What does that mean? In gambling, it means, “I’m out of this hand or the game.” In family life, it could mean, “I’m out of the house running errands.” In the LGBT community, it refers to being “out of the closet,” being open about one’s sexuality and lifestyle. I’m not saying any of those things. I’m saying, I’m out of the box. I’m outside the box. I’ve known this for a while; it certainly wasn’t a secret to Dean Cogdill, my Divinity School dean. To this day, I’m still not sure what he saw in me that had him labeling me his “outside the box thinker.” I really had never thought my cognitive processes were all that different from other people’s.
It was fall semester, 2004, and I was in my last semester of Divinity school. The last semester is rather anxiety-provoking, because every student in their last semester has to complete a Senior Synthesis paper, a lengthy (save often!) discourse on his or her entire Divinity school experience – every discovery, every growing edge, every field experience, every mission trip… Everything! To accompany this epic tome comes the Senior Panel. This is a closed-door meeting with two professors and that semester’s Senior Synthesis professor, and each student gets to have a say in his or her choice of professors. I put my choices in – Drs. Jones and Harmon, my professors of Hebrew and Old Testament, and Theology and Ethics, respectfully. Soon before the panels were scheduled to begin, the list of panels came out and was passed around the room.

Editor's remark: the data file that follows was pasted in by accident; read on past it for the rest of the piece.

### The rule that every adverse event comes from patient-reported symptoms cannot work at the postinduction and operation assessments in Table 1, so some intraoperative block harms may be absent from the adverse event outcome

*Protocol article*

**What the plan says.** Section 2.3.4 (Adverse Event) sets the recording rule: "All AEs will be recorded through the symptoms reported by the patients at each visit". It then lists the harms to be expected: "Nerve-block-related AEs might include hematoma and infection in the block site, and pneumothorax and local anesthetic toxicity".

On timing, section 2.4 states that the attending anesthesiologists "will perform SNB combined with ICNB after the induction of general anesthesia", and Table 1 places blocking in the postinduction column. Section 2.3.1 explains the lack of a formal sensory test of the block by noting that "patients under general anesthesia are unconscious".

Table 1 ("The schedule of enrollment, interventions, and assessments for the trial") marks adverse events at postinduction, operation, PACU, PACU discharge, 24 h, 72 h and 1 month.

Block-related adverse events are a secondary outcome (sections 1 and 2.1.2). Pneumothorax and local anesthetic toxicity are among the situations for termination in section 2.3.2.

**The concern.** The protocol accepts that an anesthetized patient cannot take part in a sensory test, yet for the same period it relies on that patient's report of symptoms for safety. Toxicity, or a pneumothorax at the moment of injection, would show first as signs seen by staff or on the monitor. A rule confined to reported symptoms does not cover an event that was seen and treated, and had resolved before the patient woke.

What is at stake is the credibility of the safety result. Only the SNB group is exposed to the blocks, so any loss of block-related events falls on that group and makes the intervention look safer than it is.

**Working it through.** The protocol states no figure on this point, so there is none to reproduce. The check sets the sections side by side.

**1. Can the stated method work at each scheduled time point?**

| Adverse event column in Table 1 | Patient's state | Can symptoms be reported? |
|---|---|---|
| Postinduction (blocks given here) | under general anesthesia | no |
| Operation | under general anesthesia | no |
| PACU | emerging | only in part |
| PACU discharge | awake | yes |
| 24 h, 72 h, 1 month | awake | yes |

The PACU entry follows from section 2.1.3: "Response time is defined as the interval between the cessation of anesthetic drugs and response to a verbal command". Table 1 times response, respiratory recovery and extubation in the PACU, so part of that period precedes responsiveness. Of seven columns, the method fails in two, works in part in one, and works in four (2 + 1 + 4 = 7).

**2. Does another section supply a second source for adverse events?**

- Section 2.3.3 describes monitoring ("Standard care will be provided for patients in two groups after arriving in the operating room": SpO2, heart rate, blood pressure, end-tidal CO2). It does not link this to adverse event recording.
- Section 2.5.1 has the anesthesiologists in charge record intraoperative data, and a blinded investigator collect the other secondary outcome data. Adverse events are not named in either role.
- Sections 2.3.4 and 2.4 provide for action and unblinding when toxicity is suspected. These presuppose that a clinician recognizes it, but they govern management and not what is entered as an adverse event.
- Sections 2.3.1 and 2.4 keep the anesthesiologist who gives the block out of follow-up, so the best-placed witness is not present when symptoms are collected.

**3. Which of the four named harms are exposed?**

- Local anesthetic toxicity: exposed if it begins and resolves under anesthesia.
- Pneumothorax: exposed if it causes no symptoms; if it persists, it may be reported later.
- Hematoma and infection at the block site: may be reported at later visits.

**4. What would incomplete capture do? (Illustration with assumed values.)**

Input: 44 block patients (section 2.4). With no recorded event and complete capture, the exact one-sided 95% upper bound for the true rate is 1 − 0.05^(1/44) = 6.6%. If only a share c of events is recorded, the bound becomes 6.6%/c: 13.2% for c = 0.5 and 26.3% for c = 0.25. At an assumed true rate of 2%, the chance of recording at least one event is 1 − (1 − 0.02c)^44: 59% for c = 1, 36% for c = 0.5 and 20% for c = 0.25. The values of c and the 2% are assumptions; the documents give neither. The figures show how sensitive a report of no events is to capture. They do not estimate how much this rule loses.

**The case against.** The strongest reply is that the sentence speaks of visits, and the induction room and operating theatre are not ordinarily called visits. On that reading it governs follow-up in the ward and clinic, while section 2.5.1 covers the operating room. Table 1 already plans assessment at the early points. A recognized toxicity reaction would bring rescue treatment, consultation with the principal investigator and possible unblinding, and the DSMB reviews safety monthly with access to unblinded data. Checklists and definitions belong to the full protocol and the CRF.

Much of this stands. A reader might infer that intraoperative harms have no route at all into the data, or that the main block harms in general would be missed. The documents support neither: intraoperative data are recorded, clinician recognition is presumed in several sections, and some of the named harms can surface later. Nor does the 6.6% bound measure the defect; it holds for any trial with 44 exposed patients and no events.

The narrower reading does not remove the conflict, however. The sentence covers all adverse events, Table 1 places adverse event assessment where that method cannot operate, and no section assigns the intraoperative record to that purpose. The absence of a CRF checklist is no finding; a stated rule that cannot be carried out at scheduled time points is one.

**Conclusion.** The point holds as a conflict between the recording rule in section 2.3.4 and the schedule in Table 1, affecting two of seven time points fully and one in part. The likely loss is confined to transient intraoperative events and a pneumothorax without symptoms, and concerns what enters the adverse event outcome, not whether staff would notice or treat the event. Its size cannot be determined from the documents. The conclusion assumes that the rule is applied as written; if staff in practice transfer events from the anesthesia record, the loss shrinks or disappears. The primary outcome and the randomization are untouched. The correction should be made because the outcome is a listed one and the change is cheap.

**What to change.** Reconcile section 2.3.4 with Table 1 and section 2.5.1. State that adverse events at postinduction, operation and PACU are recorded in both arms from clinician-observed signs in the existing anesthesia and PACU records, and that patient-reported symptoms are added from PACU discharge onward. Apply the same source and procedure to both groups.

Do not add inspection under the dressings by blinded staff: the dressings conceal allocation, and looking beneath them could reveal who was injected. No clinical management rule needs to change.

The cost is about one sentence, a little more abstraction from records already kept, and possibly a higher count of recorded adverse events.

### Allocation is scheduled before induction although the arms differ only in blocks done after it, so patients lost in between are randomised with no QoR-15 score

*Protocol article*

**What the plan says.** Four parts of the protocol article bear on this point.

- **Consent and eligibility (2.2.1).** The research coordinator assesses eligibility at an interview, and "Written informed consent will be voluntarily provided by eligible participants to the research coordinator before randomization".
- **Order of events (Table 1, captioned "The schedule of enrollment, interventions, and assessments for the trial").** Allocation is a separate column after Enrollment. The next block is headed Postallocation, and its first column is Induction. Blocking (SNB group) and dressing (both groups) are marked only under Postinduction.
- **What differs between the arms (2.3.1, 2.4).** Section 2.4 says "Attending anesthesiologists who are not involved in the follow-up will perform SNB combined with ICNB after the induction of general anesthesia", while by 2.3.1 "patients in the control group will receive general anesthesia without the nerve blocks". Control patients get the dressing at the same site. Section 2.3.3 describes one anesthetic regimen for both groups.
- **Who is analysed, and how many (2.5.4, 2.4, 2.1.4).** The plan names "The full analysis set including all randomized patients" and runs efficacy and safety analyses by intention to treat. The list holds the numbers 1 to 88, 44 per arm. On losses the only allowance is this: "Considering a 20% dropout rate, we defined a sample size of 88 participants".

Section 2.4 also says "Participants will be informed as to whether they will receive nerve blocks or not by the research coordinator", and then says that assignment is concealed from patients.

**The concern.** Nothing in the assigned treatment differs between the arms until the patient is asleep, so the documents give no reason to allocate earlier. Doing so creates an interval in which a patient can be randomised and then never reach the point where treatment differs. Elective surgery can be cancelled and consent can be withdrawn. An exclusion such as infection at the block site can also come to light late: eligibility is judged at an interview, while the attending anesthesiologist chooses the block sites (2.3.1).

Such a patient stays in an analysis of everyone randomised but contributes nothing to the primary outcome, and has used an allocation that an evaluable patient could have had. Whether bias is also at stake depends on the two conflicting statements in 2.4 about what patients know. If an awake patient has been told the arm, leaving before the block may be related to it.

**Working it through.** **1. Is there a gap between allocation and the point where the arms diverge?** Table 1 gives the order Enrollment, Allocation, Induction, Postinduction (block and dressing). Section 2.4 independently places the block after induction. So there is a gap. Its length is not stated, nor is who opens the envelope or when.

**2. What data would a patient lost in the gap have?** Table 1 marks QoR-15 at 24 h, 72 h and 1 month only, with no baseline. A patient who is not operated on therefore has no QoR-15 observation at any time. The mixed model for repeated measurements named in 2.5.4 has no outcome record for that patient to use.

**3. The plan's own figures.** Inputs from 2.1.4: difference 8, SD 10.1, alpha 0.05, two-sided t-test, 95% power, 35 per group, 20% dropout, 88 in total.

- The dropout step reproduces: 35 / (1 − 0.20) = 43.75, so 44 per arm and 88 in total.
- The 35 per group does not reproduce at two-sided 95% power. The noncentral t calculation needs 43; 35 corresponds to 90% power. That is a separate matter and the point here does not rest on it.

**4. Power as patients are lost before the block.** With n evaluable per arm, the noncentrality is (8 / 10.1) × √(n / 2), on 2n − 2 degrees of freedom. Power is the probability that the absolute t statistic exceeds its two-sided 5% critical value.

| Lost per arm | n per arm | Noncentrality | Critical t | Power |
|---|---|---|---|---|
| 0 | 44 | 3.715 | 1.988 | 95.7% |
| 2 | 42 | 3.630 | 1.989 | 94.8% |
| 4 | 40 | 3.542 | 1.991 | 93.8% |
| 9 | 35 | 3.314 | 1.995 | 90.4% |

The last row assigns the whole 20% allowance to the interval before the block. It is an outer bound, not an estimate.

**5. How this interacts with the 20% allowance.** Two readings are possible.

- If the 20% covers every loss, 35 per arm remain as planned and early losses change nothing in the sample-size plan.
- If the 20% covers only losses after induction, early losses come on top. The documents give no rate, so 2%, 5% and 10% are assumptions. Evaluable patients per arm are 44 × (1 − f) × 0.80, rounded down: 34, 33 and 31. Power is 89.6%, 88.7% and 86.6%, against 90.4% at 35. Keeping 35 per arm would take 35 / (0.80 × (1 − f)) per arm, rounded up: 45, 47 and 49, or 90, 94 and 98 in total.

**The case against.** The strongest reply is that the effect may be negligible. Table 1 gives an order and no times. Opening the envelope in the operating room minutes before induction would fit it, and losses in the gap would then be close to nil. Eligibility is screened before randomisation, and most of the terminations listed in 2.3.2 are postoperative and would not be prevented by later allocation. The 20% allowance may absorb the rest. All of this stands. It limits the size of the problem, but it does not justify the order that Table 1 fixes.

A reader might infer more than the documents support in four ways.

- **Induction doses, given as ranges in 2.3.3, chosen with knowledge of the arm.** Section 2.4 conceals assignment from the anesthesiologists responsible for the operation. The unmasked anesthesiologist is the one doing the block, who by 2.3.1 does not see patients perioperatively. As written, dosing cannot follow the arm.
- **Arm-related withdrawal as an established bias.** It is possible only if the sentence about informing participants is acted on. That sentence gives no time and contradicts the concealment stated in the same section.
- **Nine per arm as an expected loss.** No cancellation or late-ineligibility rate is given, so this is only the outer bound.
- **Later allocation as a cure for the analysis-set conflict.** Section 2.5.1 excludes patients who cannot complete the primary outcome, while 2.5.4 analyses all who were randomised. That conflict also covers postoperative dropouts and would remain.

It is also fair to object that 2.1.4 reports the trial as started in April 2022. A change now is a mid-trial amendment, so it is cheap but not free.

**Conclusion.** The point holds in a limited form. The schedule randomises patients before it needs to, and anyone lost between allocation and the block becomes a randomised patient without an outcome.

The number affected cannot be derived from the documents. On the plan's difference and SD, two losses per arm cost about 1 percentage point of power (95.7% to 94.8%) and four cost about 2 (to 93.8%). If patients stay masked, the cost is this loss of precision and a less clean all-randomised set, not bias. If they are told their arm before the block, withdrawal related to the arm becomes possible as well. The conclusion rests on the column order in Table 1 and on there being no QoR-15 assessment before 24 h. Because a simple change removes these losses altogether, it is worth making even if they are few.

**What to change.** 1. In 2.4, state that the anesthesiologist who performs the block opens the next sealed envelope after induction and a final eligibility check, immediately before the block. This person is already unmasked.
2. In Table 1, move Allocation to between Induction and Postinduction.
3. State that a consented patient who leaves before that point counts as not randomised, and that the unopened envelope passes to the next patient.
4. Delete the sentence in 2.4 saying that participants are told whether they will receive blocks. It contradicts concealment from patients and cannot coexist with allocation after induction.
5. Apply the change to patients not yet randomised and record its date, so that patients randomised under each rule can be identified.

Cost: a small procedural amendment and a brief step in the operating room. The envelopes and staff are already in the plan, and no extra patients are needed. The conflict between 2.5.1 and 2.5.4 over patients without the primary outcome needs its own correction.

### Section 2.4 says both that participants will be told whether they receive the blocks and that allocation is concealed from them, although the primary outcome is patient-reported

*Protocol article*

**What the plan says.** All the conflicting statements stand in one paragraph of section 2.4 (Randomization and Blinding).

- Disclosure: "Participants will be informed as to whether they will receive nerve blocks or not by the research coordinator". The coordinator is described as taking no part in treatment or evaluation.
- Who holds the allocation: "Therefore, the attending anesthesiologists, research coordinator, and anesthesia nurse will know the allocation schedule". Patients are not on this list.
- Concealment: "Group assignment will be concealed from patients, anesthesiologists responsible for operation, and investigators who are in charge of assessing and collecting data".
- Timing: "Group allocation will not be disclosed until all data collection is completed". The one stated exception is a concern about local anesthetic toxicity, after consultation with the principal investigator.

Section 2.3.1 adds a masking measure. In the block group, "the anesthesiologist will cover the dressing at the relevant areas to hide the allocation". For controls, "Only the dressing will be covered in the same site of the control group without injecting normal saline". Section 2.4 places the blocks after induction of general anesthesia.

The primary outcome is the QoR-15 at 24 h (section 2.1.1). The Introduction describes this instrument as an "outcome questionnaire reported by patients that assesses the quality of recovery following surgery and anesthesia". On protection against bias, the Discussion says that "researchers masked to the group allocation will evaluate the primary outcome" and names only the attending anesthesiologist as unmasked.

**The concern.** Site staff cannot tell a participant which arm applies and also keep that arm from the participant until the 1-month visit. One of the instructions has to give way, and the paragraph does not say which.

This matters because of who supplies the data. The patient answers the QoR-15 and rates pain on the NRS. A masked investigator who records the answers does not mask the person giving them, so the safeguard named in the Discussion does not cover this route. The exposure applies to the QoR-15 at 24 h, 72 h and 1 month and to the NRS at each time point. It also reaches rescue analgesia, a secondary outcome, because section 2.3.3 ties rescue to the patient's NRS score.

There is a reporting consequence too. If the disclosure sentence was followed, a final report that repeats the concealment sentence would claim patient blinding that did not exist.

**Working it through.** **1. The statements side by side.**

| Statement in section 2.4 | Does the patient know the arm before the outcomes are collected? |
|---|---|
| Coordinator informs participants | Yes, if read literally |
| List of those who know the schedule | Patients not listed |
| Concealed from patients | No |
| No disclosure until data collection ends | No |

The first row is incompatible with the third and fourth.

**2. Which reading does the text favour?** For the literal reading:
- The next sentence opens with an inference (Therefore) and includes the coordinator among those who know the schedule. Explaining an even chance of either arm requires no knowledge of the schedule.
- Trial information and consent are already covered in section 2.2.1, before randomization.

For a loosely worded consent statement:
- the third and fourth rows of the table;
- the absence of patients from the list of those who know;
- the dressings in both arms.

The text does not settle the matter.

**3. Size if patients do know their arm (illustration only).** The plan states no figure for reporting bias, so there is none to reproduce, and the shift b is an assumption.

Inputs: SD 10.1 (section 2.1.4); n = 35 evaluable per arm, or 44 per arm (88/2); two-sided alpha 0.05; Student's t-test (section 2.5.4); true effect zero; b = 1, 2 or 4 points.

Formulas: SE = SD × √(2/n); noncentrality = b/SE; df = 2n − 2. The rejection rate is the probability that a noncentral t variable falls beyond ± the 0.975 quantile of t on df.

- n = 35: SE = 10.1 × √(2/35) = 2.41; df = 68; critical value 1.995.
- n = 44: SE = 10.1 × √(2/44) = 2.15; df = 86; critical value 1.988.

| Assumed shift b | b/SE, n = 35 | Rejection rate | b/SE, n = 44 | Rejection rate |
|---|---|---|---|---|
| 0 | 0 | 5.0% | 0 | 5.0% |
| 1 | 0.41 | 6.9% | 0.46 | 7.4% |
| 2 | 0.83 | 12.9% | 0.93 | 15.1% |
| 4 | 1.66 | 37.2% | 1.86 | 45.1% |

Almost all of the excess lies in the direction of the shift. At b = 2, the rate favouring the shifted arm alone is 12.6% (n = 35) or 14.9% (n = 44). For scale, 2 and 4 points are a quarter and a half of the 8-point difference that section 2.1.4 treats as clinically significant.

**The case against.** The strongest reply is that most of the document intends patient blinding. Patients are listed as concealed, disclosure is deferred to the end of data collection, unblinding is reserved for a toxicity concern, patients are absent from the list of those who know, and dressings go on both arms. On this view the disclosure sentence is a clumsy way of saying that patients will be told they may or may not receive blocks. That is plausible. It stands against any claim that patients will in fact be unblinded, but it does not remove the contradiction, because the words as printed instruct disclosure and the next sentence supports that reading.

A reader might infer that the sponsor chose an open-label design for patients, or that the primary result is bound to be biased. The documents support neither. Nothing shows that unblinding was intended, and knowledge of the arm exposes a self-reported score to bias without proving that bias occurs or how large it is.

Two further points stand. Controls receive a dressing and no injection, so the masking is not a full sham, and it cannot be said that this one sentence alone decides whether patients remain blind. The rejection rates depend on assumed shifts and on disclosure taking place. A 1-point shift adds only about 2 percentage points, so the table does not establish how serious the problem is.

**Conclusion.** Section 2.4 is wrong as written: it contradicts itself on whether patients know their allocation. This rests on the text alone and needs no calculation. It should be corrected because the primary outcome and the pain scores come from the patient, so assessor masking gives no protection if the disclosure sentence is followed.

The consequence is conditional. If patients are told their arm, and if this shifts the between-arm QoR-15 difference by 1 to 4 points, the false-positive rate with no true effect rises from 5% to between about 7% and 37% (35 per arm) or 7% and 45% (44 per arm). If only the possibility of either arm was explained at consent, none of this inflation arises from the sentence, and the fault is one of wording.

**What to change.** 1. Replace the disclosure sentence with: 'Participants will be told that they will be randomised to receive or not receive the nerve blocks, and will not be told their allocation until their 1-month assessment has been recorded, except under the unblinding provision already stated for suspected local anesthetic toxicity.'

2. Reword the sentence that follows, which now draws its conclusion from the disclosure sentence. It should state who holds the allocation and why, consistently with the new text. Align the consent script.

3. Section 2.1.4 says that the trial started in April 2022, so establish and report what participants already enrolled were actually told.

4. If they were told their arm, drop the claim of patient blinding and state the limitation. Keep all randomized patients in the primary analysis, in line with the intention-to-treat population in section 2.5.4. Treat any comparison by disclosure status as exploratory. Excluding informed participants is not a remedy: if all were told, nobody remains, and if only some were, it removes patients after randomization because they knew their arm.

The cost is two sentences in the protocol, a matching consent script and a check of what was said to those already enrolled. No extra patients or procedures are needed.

It didn’t take long for the mutterings to start. “Whoa, Sara! What did you do?” “Oh, Sara, you’re gonna get it!” Oh lordy, I thought, waiting for the list to get around to me, how bad is it? Finally, the list came to me, and scanning down to my name I discovered that I didn’t get either of my choices on my panel. Instead, I got both deans. BOTH. DEANS! My professor said, “No one else got both Dr. Cogdill and Dr. Powers.” “Yea. Lucky me,” I replied. Truthfully, I was terrified and humbled and honored, all at the same time.
There was history there. As a Religion minor in the days before the Div school was chartered, Dr. Cogdill was chairman of that department, and, of course, I’d had some classes with him. I’d had Dr. Powers for one undergraduate class. In a lively discussion on the role of women in the home one day in Church and Family, Dr. Cogdill had had to get on me about my comportment during class discussions (I guess heavily insinuating that the guy I was addressing was misogynistic wasn’t very mature of me), an incident that, thankfully, he’d forgotten by the time I had applied for Divinity school.
As I sat in the conference room on the day of my panel, I remember the warmth and encouragement flowing from Dr. Hoyle, Dr. Powers, and Dr. Cogdill. The last question Dr. Cogdill asked me was, “Sara, how will you stay outside the box?” Um… Uh… Duh… Crickets. I was outside the box? Really? OK, that’s pretty cool, but it’s not something I’d ever done intentionally. I was still young enough that some parental/family/social approval was a big deal to me.
That was ten-and-a-half years ago, and I am so completely out of the box now with age and maturity that I often forget there is a box filled with so many people. See, here on the outside, it’s really spacious – not very crowded at all. It’s great, but getting here can be quite scary. Sometimes staying here is quite scary. So how am I staying outside the box?